Study Finds that Less Social Media Can Help Teenagers with Body Image Issues

Study Finds that Less Social Media Can Help Teenagers with Body Image Issues
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A recent study conducted by the Children’s Hospital of Eastern Ontario Research Institute found that teenagers and young adults who cut back on their usage of social media by half their usual time, had substantial changes in their feelings about their weight and general looks in only a few weeks when compared to those who continued to use it at the same rate.

Gary Goldfield, the study’s lead author, explained that “Adolescence is a really vulnerable period for the development of body image issues, EDs and mental illness. Youth are spending, on average, between 6 to 8 hours per day on their screens, much of it on social media. Social media can expose its users to hundreds and even thousands of photos every day, including those of celebrities and fitness or fashion models, which we know leads to internalizing beauty ideals, which are unattainable for almost everybody, resulting in greater dissatisfaction with body weight and shape.”

The scientists enrolled a group of 220 college students with symptoms of anxiety and depression who regularly used social media for at least 2 hours every day.

They were between 17 and 25 year old (76% female, 23% male, and 1% other gender identities).

All of the participants were instructed to use social media as usual throughout the first week of the trial, and researchers monitored their screen usage.

After that, the other half was told to limit their daily social media use to no more than an hour.

Participants were asked to assess how they felt about their looks in general as well as their weight at the start and conclusion of the trial.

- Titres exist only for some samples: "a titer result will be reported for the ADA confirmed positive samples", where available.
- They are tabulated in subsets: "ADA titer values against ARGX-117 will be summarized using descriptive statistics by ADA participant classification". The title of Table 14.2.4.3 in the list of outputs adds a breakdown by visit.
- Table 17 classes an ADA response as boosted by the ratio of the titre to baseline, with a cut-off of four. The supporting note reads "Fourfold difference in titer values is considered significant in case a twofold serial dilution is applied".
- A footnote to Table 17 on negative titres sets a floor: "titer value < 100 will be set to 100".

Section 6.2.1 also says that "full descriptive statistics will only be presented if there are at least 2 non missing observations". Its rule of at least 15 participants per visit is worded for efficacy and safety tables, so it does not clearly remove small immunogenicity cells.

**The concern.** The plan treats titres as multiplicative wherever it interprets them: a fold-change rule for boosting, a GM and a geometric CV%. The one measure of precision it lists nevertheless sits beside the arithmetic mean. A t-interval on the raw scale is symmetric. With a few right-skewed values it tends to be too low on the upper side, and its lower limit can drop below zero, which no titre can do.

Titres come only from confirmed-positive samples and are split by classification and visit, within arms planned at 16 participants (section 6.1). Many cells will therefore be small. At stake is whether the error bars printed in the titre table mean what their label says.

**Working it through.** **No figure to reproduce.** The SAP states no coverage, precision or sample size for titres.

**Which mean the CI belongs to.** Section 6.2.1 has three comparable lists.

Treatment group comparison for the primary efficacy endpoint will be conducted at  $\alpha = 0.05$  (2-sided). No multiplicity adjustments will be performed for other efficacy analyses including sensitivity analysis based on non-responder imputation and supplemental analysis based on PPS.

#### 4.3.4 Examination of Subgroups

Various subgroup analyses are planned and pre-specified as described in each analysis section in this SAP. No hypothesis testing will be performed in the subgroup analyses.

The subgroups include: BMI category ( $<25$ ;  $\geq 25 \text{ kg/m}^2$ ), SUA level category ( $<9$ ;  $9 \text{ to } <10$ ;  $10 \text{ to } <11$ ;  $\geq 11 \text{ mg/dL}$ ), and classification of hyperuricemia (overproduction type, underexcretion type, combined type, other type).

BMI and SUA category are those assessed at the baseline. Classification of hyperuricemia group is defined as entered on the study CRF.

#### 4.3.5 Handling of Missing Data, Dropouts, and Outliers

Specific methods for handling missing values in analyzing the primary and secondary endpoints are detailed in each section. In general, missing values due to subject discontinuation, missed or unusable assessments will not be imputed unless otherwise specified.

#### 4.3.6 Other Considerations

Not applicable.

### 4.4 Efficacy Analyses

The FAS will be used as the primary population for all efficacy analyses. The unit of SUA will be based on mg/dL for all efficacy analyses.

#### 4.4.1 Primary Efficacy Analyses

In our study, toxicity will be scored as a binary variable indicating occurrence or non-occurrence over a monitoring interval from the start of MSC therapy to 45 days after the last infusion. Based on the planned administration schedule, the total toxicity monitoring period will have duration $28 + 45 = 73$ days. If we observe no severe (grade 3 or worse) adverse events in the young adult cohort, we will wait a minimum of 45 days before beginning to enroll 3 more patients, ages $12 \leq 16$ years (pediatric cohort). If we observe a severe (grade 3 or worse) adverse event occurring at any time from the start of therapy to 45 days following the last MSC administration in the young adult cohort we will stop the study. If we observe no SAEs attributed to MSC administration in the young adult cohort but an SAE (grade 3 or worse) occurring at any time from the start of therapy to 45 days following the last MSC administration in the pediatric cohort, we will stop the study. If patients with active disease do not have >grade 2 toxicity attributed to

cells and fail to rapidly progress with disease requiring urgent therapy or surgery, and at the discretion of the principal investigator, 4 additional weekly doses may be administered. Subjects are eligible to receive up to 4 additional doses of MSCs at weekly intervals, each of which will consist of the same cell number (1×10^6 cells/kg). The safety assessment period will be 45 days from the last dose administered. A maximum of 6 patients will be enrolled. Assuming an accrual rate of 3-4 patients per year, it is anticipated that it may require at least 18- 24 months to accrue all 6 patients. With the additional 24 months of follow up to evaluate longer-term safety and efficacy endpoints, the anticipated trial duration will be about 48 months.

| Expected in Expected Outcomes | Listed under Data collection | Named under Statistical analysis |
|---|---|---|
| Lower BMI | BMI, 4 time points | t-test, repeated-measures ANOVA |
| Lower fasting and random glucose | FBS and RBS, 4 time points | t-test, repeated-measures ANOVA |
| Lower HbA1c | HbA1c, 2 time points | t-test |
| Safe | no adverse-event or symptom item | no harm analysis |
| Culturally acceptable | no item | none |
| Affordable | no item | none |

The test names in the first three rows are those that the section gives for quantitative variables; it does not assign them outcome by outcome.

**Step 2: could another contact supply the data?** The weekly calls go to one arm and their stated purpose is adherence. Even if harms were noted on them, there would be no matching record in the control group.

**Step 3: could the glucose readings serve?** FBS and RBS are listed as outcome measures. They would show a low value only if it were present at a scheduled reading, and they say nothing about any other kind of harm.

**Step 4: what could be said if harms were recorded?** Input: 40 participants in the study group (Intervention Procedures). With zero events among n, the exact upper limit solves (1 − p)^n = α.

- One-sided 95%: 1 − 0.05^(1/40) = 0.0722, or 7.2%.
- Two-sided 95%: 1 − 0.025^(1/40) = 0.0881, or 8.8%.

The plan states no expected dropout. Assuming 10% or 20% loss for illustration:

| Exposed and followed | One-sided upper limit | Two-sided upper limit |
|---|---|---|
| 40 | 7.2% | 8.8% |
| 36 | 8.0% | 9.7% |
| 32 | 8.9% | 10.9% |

The results showed that, regardless of gender, those who cut back on social media usage significantly improved their opinions of their looks as well as their weight after only three weeks.

Goldfield went on to also share that “Our brief, 4 week intervention using screentime trackers showed that reducing social media use resulted in significant improvements in appearance and weight esteem in distressed young people with heavy social media use. Reducing social media is a feasible method of producing a short term positive effect on body image in a quite vulnerable user population and needs to be evaluated as a potential component in the treatment of body image related disturbances.”

The researchers now want to know if the psychological advantages of reducing media use may be increased by doing it for extended periods of time.

To do so, they are hoping to soon conduct a larger study.


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Katherine is just getting her start as a journalist. She attended a technical school while still in high school where she learned a variety of skills, from photography to nutrition. Her enthusiasm for both natural and human sciences is real so she particularly enjoys covering topics on medicine and the environment.

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